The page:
Research SummaryInnovative Nucleoside Probes as Multifunctional Toolbox to Study RNA Structure, Dynamics and Function
Understanding the structure-function relationship of G-quadruplex forming sequences in cells
Genome-wide computational analysis has revealed the presence of several putative G-quadruplex (GQ) forming sequences in the telomeric repeats, promoter DNA regions and UTRs of mRNA. Biochemical and biophysical investigations suggest that such sequences may play critical roles in chromosome maintenance and regulation of proliferation-associated genes. In terms of structure, G-rich sequences adopt a variety of folding topologies in vitro, which depend on the sequence and ionic conditions. Although the formation of GQ structures in mammalian cells has been documented recently, it is not clear what topology a G-rich sequence adopts inside the cell and which structure is responsible for its function.
In this context, moving away from the traditional approach of “one label-one technique”, we have employed an innovative approach to investigate the GQ structure and function in cell-free and cellular systems by using conformation-sensitive multifunctional nucleoside analogue probes. We have developed novel minimally perturbing nucleoside analogues equipped with hybrid labels, which would enable the concurrent analysis of GQs in real-time and 3D by fluorescence, NMR and X-ray crystallography techniques. These studies would not only accelerate the discovery of new diagnostic tools and therapeutic strategies, but also would significantly advance our fundamental understanding of nucleic acid structure and function.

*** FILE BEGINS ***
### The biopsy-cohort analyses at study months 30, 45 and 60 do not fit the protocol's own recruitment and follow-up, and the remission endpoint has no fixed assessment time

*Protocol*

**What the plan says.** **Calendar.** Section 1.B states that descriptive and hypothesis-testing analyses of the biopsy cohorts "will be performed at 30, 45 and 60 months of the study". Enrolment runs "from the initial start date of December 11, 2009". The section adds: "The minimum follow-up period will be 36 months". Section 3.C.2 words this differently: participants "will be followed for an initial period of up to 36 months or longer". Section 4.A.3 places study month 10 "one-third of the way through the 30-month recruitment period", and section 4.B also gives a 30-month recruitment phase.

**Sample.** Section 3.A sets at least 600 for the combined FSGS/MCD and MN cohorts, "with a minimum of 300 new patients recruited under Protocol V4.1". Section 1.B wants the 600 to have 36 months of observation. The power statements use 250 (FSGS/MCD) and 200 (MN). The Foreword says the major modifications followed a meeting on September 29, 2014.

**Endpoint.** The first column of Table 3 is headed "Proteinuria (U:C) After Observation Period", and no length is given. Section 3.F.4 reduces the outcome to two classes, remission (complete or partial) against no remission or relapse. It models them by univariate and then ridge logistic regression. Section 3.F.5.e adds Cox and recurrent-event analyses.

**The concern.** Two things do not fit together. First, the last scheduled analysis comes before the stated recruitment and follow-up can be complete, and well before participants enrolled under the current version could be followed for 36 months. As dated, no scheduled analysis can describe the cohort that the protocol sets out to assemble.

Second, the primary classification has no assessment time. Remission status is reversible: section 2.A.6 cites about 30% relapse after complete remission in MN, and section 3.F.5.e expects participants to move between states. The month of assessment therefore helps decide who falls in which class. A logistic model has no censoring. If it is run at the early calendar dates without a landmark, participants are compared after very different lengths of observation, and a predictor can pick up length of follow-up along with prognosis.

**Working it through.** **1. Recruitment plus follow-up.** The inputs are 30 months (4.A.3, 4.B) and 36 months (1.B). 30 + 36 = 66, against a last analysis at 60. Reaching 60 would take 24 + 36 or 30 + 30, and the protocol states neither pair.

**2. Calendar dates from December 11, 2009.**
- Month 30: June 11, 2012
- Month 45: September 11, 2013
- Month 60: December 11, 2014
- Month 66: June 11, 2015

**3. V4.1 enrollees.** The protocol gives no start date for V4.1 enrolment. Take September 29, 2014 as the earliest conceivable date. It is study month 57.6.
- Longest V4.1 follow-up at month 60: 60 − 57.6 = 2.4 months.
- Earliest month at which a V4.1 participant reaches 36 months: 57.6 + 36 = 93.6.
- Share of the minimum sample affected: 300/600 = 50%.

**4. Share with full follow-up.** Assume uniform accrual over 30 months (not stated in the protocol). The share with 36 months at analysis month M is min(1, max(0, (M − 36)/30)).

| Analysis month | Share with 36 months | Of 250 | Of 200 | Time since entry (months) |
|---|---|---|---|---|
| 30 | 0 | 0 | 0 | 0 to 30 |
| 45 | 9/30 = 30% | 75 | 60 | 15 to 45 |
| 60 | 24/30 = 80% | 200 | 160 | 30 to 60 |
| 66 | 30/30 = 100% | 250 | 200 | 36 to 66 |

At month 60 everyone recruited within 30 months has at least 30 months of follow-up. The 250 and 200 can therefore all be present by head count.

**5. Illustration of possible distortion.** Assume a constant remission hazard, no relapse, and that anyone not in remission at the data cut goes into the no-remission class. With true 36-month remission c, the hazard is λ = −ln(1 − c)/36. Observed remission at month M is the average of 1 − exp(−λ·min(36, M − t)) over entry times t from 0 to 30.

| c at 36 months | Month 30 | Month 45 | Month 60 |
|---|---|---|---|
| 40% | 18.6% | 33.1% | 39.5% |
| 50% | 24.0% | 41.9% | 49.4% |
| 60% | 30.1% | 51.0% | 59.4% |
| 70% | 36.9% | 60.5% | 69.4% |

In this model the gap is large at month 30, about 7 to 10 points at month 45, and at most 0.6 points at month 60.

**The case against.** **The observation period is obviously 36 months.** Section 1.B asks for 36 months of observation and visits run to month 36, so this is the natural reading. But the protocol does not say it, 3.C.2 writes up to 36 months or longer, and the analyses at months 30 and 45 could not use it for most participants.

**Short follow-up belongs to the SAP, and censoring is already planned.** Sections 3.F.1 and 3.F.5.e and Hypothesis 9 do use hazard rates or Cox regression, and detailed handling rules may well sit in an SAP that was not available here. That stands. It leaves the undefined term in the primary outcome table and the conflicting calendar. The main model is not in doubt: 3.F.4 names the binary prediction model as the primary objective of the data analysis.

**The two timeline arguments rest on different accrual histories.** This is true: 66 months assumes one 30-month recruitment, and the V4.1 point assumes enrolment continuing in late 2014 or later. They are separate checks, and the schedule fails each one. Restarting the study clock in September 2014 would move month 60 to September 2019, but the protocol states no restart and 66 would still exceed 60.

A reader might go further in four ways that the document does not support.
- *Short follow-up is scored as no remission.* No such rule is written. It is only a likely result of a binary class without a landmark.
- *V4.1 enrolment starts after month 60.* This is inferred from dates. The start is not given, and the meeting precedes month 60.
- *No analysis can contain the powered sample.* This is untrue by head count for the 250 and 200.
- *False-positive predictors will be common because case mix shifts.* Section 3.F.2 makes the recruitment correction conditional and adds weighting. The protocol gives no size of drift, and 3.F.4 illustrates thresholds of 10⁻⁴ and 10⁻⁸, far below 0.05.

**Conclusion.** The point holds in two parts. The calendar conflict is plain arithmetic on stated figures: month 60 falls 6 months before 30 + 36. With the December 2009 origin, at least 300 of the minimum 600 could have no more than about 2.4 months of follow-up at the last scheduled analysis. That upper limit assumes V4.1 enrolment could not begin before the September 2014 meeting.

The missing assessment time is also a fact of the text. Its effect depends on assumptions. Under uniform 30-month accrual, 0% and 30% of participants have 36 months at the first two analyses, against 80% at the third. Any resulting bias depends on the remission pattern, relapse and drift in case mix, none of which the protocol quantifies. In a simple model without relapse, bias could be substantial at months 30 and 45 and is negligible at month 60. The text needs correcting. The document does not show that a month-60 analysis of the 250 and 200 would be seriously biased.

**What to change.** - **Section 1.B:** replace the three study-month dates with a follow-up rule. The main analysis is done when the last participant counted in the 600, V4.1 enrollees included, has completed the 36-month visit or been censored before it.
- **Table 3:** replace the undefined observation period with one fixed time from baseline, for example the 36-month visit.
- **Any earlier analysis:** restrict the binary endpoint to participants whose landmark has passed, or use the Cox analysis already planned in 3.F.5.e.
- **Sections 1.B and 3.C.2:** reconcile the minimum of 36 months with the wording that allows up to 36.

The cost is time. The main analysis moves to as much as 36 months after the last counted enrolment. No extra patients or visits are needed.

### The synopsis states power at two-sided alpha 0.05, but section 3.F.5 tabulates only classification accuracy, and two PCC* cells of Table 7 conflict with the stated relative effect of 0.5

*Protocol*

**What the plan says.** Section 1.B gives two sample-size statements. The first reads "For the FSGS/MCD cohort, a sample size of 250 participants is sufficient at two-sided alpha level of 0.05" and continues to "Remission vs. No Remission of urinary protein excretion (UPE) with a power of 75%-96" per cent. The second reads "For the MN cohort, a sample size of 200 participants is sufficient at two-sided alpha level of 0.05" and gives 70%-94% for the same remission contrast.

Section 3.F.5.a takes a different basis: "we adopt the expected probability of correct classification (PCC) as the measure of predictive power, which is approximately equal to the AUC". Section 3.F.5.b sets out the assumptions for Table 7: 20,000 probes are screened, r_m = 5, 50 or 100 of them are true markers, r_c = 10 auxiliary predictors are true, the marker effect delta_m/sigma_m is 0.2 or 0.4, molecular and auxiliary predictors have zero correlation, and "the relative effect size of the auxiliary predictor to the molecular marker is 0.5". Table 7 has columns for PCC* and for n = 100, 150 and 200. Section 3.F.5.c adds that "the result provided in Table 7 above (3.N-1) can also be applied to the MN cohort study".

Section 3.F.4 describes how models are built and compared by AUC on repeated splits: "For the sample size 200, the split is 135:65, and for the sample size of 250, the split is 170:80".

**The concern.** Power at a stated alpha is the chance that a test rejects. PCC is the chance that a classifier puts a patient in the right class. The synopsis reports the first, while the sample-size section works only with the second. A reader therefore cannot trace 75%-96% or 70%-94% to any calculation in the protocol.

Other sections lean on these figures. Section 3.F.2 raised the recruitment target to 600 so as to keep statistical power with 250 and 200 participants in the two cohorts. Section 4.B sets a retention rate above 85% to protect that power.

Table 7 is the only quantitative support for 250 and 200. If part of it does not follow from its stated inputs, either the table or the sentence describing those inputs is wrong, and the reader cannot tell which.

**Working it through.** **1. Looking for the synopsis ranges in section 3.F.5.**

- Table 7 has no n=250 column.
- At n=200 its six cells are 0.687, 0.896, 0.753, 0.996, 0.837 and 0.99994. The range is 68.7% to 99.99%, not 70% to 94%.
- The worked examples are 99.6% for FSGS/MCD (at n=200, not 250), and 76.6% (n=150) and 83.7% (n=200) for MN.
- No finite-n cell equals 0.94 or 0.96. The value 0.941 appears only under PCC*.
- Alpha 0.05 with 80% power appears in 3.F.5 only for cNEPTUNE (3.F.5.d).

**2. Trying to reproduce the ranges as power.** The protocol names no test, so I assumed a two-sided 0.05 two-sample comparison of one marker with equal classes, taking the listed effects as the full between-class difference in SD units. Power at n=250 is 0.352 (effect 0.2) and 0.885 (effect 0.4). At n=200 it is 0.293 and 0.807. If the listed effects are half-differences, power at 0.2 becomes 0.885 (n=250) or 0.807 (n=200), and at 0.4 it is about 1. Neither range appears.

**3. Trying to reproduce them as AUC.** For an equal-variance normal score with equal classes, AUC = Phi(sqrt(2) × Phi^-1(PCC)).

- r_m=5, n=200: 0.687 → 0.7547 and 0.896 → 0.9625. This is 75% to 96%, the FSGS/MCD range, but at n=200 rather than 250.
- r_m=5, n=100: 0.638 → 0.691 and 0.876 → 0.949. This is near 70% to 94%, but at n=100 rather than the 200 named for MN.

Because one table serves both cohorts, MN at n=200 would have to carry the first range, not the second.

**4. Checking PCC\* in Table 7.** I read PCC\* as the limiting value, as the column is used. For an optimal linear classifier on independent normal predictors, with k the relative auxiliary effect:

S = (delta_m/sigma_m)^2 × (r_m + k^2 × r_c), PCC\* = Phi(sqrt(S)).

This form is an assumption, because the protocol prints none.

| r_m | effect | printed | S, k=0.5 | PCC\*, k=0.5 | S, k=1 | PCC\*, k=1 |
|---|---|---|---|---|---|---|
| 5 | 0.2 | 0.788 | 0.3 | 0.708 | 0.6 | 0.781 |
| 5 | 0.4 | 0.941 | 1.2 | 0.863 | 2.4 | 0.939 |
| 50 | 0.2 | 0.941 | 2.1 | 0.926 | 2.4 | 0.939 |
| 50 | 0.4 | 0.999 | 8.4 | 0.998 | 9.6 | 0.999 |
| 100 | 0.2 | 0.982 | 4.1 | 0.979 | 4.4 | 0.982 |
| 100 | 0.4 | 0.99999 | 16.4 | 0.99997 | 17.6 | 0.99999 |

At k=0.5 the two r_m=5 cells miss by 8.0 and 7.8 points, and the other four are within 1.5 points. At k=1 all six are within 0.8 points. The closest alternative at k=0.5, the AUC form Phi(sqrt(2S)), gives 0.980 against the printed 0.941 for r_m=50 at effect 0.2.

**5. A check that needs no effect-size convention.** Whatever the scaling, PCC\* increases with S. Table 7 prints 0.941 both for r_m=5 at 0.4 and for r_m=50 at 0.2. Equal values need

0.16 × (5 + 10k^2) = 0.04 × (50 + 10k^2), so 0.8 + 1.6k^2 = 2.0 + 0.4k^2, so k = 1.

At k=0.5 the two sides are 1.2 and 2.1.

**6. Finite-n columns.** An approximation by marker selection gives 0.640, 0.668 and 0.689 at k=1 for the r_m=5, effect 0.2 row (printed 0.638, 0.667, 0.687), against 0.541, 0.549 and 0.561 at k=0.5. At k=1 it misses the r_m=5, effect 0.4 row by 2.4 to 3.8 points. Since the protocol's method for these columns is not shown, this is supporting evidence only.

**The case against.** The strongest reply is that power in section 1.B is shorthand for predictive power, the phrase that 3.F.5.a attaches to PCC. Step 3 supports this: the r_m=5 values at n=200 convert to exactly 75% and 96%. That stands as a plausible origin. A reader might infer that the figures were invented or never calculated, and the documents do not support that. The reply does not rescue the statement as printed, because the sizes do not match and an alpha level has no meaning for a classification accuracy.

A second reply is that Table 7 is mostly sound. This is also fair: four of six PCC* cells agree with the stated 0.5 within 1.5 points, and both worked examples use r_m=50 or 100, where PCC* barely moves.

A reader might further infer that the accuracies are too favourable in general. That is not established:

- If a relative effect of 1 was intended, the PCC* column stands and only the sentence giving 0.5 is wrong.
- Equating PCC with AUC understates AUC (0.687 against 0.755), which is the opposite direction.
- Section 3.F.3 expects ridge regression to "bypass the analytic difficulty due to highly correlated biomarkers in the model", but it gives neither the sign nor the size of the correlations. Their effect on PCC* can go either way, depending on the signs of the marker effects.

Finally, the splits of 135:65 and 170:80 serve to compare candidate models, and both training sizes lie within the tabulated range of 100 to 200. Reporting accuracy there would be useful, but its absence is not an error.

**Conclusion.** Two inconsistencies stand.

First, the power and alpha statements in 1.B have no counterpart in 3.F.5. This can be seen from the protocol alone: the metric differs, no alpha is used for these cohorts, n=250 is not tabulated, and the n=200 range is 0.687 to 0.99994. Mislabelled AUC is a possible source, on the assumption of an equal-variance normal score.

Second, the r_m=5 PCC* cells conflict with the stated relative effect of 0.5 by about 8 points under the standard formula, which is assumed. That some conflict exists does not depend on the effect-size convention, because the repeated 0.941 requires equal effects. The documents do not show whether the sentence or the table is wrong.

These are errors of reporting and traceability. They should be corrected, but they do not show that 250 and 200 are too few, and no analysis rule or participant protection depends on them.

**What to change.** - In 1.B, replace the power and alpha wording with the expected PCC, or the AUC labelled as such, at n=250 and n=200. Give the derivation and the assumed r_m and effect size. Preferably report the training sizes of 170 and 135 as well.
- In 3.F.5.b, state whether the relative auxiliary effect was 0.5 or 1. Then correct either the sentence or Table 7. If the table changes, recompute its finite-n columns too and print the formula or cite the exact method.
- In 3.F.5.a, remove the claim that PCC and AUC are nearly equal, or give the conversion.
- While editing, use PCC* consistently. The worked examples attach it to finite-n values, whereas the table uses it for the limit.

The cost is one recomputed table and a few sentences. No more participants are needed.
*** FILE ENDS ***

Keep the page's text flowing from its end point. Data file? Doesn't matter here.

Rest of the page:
Figure Legend: Schematic diagram illustrating the investigation of structure-function relationship of nucleic acids using multifunctional nucleoside analogue probes.